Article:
19th Week after Pentecost
Our lives today seem to get busier and busier with more demands on our time and resources than ever. Yet those demands often take us in so many directions that we end up living fragmented lives, rather than well-integrated lives of wholeness. Our families, our work, our friends, even our church, all competing for our attention and loyalty.
A pie graph of our life might show what many of us feel in our bones: that there is only so much of us to go around. If we give more attention to one area, then we must give less to another. If we do more, we may have to sleep less. Increased attention to work may require decreased attention to family. We all have our limits. We have only so much time, so much energy.
The problem is an ancient one, and it is featured in our gospel reading today.
The land where Jesus lives is ruled by Caesar. It is an occupied land. The people feel the weight of foreign domination. They are taxed beyond endurance. In such a place, it is important to determine a person’s attitude toward Caesar. It can prove dangerous to give Caesar anything less than the slice of pie that he wants. Yet to accept his claim to the lion’s share can be dangerous to one’s relationship with God.
Thus, in their campaign to trap Jesus, his opponents ask him a loaded question. "Is it lawful to pay taxes to Caesar, or not?" If he says yes, then he loses the support of the masses, who long for freedom. If he says no, then he reveals himself as a subversive and may forfeit his life.
"Give to Caesar the things that are Caesar's, and to God the things that are God's." With this reply, Jesus raises the debate to a higher level. What is at stake is more than tax payments, more than even the rule of Rome. The question is whether God claims a slice of the pie or something else?
Jesus insists that the claim God makes is unique. What belongs to God is not some slice of the pie, but the whole pie, the complete person. Nothing less will do. Our Creator has a claim on us. The pie belongs to the one who baked it.
Recognize the irony in today’s Gospel. After his opponents pose their question, Jesus asks to see one of the coins used for tax payments. They show him a Roman coin that bears the image of the emperor. Jesus asks who is represented on this silver coin. They tell him it is Caesar. And so Jesus resolves their dilemma. They should give Caesar this piece of metal, for it bears his image. On the same basis, they should give God what bears the divine image, namely themselves, for like everyone else, they are made in the image of God. Give your money to Caesar if you must, Jesus says, but give yourselves to God.
God does not want a slice of who we are, whether that slice is thick or thin. God wants our whole selves. God is not part of the competition that pulls us this way and that, but is the one who makes us whole. Our relationship with God is not a matter of the logic of fractions by which we give away portions of who we are. Our relationship with God depends on the logic of love, which demands that we surrender ourselves that we may truly live.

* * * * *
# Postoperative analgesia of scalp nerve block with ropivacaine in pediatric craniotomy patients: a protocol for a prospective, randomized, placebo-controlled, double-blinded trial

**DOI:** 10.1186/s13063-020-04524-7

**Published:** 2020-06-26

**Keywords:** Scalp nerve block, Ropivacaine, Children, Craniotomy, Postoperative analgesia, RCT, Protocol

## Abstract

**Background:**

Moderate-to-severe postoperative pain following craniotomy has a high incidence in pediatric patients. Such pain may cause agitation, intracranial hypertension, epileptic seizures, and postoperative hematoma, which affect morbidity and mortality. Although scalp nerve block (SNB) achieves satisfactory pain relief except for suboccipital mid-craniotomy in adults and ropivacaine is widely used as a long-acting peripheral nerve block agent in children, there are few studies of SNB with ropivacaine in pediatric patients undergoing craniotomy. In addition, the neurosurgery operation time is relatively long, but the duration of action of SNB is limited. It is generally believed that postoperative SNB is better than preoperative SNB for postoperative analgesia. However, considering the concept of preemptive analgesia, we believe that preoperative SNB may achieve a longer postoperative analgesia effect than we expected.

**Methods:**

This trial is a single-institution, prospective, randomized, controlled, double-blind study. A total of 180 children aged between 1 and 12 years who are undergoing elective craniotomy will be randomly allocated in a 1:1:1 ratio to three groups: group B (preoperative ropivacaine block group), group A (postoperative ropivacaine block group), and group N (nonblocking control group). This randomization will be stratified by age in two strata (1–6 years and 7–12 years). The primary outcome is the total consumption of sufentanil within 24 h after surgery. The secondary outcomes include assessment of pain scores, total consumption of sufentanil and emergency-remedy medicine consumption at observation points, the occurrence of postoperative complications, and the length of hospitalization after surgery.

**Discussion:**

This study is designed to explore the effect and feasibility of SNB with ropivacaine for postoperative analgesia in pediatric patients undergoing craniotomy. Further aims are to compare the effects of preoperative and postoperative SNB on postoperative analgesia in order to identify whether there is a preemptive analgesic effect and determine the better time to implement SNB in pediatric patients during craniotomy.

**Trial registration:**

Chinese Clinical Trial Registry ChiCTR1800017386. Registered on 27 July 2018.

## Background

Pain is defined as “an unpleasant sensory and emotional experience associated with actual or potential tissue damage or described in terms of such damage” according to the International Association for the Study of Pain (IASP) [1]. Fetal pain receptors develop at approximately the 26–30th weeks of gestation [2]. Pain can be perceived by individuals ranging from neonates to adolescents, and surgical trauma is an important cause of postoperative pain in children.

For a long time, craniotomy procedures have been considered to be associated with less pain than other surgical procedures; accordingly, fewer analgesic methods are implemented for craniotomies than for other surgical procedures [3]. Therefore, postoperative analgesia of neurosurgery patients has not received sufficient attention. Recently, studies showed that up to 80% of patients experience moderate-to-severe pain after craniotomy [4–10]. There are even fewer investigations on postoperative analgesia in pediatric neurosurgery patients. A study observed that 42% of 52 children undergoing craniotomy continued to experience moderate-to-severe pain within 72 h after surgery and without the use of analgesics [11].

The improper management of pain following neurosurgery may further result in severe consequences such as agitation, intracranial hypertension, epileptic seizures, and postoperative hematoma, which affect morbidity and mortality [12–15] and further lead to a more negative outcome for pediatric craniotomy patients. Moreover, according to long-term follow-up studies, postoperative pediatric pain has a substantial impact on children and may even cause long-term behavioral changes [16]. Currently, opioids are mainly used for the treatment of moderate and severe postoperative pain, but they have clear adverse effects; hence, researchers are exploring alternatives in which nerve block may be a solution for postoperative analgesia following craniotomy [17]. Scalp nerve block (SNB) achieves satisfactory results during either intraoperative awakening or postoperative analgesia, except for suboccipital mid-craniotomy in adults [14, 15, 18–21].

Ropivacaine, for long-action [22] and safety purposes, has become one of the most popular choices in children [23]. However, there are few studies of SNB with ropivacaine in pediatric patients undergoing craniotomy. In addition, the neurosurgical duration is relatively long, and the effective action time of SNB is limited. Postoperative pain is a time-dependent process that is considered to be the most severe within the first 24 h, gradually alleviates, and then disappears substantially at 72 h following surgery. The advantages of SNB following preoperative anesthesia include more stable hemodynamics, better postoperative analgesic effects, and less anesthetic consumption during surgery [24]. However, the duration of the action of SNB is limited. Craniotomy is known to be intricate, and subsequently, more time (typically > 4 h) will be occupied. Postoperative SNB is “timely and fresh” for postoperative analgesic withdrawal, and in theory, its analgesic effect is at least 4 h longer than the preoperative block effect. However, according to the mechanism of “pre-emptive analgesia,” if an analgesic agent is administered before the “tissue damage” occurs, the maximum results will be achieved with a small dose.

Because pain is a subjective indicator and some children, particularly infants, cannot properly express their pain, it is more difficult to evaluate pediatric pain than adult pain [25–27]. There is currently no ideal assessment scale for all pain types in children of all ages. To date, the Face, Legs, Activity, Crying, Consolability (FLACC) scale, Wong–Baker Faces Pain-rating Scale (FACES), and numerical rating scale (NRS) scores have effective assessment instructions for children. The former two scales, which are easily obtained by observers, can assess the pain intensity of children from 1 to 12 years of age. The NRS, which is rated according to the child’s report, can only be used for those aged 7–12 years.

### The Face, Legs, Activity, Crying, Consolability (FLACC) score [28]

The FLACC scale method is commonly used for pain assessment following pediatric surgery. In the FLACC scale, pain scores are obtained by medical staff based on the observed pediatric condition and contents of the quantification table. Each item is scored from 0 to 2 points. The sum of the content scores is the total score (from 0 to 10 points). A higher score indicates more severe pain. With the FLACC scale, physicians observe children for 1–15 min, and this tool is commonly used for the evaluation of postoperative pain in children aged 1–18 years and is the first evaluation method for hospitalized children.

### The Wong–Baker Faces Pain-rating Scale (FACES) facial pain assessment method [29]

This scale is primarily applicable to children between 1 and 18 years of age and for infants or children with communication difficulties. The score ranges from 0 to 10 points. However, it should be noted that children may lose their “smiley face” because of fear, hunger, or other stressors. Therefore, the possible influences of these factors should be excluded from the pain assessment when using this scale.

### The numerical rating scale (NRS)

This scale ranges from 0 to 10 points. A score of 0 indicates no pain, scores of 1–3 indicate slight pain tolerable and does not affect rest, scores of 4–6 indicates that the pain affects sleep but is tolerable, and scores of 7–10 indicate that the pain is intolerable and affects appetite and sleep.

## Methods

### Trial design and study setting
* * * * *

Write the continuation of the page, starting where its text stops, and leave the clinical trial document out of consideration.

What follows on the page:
Outside this logic of love, God remains hidden from us, and we remain separated from the self we truly are. But as we give to God what belongs to God, as we honor the divine claim on the whole of our lives, then something remarkable begins to happen. We become adept at giving Caesar what truly belongs to Caesar, no more and no less and our unqualified love for God finds its reflection in our appropriate relations with others.
Problems do not disappear, but we see them for what they are, and we no longer fear them. The diverse pieces of our pie fit together more truly than they did before. What holds them together is not something we supply. It is the skill of the baker, the one to whom the pie belongs.
Give Caesar what belongs to Caesar, but give God what belongs to God.
What Jesus tells his interrogators in response to their one malicious question offers us a basis for resolving our many questions about divided loyalties.
We also are to give to God what belongs to him, what bears his image and his name. We are to give ourselves to God. Not once only, but continually. Giving ourselves to God is to be a characteristic of our lives, something that defines and shapes who we are.
We are charged with the creative and challenging task of transforming our diverse and divided loyalties into a unified life governed and directed by our supreme and absolute loyalty, which is to God and God’s dream for this world.
And the wonder of it is that in putting God as the orienting center of our lives, the other demands made of us can fall into their proper places, so that divided loyalties become united in a life that loves God with all that we are and our neighbors as ourselves.
When we continually give ourselves to God, then we are free to give to others in ways that are gracious and life-giving, rather than distorted and destructive. All of our loyalties then blend into a single one. No longer are these loyalties divided; instead we recognize how, deep down, they are really one, for each is an invitation from God.
We may feel drained simply by considering all this generosity, but when we get the tune right, by giving ourselves to God and to others, then a transformation occurs. We no longer see ourselves as givers. We are receivers, recipients of divine generosity, the conduit through which God’s love flows. This is the truth of our lives and this is the truth of the life of Jesus, which we are called to follow.